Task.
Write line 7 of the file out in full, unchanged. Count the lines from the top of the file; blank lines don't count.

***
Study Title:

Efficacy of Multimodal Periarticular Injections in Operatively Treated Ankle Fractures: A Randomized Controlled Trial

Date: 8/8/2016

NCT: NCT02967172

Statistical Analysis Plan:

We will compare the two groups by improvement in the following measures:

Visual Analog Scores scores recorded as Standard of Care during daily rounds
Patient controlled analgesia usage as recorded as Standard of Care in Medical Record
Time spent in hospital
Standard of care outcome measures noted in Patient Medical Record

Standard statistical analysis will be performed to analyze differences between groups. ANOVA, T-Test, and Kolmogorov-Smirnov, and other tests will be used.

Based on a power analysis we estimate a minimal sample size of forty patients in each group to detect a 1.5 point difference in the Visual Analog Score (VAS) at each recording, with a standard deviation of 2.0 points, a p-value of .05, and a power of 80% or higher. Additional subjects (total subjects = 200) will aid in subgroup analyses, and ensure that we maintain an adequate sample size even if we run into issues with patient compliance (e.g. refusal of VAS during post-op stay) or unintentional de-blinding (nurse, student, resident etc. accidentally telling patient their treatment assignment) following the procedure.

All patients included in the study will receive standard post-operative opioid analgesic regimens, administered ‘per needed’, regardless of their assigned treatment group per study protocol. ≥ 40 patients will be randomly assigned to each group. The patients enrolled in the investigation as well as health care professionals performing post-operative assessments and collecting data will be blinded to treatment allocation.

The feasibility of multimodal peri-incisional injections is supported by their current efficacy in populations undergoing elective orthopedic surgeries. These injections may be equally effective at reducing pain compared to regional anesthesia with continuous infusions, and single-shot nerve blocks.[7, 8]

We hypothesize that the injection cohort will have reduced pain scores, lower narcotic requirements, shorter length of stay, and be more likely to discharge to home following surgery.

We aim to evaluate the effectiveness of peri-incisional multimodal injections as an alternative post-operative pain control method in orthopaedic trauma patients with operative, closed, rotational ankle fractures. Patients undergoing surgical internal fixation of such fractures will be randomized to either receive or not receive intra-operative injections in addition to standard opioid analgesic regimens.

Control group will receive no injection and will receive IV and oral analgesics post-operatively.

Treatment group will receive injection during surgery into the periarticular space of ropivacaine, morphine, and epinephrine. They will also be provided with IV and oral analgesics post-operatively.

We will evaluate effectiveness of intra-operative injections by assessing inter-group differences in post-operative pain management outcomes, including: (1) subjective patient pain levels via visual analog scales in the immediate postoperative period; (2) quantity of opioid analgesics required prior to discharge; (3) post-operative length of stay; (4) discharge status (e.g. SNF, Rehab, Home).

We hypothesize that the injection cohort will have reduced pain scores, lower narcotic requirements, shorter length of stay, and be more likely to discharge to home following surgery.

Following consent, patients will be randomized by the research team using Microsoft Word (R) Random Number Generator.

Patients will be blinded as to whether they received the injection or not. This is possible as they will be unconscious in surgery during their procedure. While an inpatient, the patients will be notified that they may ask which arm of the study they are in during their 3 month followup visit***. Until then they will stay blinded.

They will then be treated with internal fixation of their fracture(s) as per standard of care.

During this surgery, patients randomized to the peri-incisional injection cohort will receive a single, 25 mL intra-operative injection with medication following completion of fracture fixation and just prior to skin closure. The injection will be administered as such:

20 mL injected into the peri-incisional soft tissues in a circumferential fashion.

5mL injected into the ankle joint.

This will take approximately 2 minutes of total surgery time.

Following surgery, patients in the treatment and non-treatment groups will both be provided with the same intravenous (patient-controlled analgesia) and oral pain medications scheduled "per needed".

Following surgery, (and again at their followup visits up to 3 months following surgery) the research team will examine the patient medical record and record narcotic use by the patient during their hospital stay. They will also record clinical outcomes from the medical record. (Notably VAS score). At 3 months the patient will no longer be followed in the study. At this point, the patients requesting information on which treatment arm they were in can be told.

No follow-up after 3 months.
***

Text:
Visual Analog Scores scores recorded as Standard of Care during daily rounds